Median home price in Providence metro up 7.8% year over year in Q4

The median price of a single-family home in the Providence-Warwick-southeastern-Massachusetts metro area rose 7.8% to $431,700 in the fourth quarter of 2022, according to the National Association of Realtors. / AP FILE PHOTO/ROGELIO V. SOLIS
The median price of a single-family home in the Providence-Warwick-southeastern-Massachusetts metro area rose 7.8% to $431,700 in the fourth quarter of 2022, according to the National Association of Realtors. / AP FILE PHOTO/ROGELIO V. SOLIS

PROVIDENCE – The median price of a single-family home in the Providence-Warwick-southeastern Massachusetts metro area rose 7.8% year over year to $431,700 in the fourth quarter of 2022, according to the National Association of Realtors’ latest quarterly report. 

Across the nation, the median prices of existing single-family home sales climbed in almost 90% of measured metro areas – 166 of 186 – in the fourth quarter. The national median single-family existing-home price increased 4% from one year ago to $378,700 

However, year-over-year price appreciation decelerated when compared with the previous quarter’s 8.6%. 

In the Rhode Island and southeastern Massachusetts metro area, the median price of single-family homes has fallen from a high of $457,700 in the second quarter of 2022. The median price was $453,800 in the third quarter.

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“A slowdown in home prices is underway and welcomed, particularly as the typical home price has risen 42% in the past three years,” NAR Chief Economist Lawrence Yun said, noting these costs increases have far surpassed wage increases and consumer price inflation of 15% and 14%, respectively, since 2019. “Far fewer metro markets experienced double-digit price gains in the latest quarter.” 

Roughly one in 10 markets – 20 of 186 – experienced home price declines in the fourth quarter of 2022. 

“A few markets may see double-digit price drops, especially some of the more expensive parts of the country which have also seen weaker employment and higher instances of residents moving to other areas,” Yun said.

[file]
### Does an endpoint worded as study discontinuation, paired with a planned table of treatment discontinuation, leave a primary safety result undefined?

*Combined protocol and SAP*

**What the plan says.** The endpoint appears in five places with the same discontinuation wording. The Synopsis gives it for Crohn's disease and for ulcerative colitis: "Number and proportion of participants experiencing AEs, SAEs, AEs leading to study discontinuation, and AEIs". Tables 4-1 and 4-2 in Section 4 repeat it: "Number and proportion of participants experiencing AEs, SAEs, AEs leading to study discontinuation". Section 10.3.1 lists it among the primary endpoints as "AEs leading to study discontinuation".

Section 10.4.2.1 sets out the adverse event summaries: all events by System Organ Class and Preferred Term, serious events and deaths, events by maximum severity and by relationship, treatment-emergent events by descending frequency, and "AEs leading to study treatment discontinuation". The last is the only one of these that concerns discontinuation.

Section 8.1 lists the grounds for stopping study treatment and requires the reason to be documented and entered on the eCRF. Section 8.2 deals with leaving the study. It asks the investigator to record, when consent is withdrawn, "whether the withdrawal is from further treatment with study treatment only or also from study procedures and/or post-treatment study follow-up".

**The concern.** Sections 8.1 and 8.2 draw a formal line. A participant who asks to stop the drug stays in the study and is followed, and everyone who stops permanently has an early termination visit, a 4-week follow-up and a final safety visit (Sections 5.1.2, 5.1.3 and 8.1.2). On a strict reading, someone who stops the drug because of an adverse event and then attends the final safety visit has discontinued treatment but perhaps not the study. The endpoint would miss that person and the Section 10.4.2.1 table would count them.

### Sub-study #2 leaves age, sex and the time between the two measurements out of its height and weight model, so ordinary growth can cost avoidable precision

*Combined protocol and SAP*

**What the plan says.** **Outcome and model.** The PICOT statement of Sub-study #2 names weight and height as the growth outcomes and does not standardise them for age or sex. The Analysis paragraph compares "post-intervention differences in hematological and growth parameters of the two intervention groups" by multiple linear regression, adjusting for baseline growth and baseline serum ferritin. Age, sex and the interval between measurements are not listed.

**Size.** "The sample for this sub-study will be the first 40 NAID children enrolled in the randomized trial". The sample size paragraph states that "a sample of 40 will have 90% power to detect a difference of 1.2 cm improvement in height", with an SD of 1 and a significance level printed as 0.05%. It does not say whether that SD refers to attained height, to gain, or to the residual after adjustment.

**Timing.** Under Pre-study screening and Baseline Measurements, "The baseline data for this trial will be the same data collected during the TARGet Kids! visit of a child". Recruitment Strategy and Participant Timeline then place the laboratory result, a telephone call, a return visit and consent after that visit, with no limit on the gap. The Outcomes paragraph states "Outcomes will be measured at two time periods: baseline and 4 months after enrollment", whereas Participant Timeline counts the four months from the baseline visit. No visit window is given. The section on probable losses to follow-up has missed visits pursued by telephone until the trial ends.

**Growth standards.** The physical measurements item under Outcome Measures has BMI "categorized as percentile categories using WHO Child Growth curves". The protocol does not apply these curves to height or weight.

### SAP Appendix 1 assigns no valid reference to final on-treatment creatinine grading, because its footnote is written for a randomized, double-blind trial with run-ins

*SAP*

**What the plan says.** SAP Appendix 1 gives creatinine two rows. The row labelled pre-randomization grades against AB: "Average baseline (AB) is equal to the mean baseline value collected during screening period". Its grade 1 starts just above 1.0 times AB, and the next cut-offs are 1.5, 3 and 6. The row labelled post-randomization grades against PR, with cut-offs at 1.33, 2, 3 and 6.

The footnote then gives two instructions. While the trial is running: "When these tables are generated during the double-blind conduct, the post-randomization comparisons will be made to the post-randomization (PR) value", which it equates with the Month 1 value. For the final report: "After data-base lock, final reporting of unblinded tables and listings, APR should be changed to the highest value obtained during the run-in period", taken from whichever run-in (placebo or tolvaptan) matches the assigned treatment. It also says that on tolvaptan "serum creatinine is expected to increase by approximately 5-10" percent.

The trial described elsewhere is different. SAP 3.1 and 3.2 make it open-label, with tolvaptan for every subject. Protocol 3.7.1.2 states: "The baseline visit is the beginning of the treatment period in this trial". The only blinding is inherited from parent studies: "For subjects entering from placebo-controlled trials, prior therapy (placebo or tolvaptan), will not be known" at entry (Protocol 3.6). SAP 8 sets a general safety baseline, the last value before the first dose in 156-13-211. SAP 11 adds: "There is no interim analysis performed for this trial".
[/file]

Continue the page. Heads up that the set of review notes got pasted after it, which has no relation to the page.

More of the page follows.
“Even with a projected reduction in home sales this year, prices are expected to remain stable in the vast majority of the markets due to extremely limited supply,” Yun added. “Moreover, there are signs that buyers are returning as mortgage rates decline, even with inventory levels near historic lows.” 

The top 10 metro areas with the largest year-over-year price increases all recorded gains of at least 14.5%, with seven of those markets in Florida and the Carolinas. Those include Farmington, N.M., at 20.3%; North Port-Sarasota-Bradenton, Fla., at 19.5%; Naples-Immokalee-Marco Island, Fla., at 17.2%; Greensboro-High Point, N.C., at 17.0%; Myrtle Beach-Conway-North Myrtle Beach, S.C.-N.C., at 16.2%; Oshkosh-Neenah, Wis., at 16.0%; Winston-Salem, N.C., at 15.7%; El Paso, Texas, at 15.2%; Punta Gorda, Fla., at 15.2% and Deltona-Daytona Beach-Ormond Beach, Fla., at 14.5%. 

Half of the top 10 most expensive markets in the U.S. were in California, according to the report. The San Jose-Sunnyvale-Santa Clara, Calif., metro area was the most expensive at $1.5 million, followed by San Francisco-Oakland-Hayward, Calif., metro area at $1.2 million; Anaheim-Santa Ana-Irvine, Calif., metro area at $1.1 million; Urban Honolulu, Hawaii, metro area at $1 million; San Diego-Carlsbad, Calif., metro area at $857,000, Los Angeles-Long Beach-Glendale, Calif., metro area at $829,100; Naples-Immokalee-Marco Island, Fla., metro area at $802,500; Boulder, Colo., metro area at $759,500; Seattle-Tacoma-Bellevue, Wash., metro area at $708,900; and Barnstable Town, Mass., metro area at $668,100. 

 

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